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Pain Is Relative. It Doesn’t Have To Be “Worse”.

People have different experiences, so stop negating the things you go through because you think “it could be worse”.

Teen Wolf | MTV

As more people begin to normalize conversations surrounding mental health, it can be easy to put things into boxes. Anxiety looks like one thing, depression looks like another, and so on, and so forth. Sometimes we get so caught up in trying to understand the hardships others deal with, that we unintentionally downplay the things we feel.


We say things like, “What I’m dealing with isn’t as bad as what they go through,” or “Yeah I’ve been feeling really bad lately, but it could be worse.” But have you ever stopped to think about whether it actually has to?

Shadowhunters | Freeform

As someone who deals with depression and anxiety, I’ve become incredibly vocal about my ongoing battle, both to lend a voice of advocacy and so I can create a safe environment to talk about how I feel. I’ve grown to trust and depend on my friends, and in turn they’ve seen my highs and lows.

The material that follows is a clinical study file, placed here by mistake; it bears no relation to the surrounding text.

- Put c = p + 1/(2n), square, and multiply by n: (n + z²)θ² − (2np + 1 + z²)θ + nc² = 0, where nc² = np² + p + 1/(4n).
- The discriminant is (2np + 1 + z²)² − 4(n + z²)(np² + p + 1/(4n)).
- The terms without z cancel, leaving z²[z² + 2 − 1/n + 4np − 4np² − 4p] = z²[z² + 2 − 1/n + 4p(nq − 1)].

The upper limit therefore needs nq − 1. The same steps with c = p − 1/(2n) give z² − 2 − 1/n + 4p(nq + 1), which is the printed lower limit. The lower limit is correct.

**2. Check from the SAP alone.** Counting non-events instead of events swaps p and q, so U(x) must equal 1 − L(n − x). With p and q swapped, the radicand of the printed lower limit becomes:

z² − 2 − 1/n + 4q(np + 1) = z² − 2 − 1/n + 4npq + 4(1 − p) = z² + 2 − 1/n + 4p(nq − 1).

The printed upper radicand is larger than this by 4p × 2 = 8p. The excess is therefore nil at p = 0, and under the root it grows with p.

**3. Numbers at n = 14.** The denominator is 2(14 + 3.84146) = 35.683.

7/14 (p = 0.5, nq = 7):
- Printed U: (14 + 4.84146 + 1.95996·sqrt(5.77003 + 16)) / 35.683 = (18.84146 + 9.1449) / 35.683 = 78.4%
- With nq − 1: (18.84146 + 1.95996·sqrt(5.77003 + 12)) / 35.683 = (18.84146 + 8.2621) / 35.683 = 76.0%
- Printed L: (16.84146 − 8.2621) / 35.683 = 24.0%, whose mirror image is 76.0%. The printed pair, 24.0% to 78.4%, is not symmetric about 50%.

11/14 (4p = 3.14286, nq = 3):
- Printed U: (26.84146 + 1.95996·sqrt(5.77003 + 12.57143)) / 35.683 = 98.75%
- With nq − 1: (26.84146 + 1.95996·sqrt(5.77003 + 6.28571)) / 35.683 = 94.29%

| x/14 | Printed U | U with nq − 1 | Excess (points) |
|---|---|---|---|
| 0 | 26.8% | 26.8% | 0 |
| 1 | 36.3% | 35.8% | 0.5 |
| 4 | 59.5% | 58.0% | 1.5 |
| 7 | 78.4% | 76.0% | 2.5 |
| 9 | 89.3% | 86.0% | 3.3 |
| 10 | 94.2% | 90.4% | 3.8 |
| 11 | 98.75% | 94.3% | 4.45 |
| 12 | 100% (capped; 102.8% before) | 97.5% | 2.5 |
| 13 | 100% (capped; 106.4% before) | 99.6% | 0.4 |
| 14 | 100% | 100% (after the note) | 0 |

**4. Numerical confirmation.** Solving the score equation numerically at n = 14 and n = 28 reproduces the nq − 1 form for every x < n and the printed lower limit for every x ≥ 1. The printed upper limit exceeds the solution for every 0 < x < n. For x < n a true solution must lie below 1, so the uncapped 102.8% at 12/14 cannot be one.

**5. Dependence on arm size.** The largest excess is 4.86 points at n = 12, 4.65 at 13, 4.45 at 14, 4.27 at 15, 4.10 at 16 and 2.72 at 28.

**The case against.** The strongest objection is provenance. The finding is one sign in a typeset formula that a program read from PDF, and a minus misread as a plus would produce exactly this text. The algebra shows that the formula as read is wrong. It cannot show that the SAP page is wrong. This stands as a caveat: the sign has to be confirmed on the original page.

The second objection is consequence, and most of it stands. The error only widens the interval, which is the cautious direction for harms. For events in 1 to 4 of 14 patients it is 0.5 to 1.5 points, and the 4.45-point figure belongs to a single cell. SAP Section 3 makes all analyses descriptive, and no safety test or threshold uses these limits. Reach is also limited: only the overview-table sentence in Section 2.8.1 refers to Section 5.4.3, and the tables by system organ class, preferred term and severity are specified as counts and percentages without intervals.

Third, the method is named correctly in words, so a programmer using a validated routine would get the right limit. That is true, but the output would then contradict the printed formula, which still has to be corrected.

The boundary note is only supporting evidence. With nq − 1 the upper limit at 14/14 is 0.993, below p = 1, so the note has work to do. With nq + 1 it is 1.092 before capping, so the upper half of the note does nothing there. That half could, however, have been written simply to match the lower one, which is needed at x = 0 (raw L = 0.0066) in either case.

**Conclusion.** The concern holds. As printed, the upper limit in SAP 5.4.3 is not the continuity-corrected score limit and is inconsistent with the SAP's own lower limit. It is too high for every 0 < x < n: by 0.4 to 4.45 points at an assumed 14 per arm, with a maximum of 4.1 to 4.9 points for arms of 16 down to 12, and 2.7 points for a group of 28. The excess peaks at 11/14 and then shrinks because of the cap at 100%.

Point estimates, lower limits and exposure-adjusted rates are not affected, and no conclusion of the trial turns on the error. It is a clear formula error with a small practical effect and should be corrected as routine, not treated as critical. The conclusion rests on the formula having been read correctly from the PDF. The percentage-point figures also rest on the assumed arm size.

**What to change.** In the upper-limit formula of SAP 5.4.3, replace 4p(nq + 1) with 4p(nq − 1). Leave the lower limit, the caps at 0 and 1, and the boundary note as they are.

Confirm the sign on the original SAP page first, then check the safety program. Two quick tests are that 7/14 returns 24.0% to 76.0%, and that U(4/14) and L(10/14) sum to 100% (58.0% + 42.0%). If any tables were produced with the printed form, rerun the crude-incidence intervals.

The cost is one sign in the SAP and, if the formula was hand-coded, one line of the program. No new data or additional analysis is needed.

They’ve witnessed moments where I went from a calm headspace to a severe anxiety attack in a span of two minutes, they’ve seen me fighting to leave my bed or just return their messages, and they’ve been there to help in any way they can.


As thankful as I am to the respect and support they’ve given me, I’ve realized it’s important to keep the conversation going on both ends.


I was recently on a drive with one of my best friends. We talked about everything from what we wanted for dinner, to how thicc (yes with two c's) the moon looked, when they offhandedly mentioned how much they’d been crying again. Though the sentiment wasn’t a new one, they always had a reason. Sometimes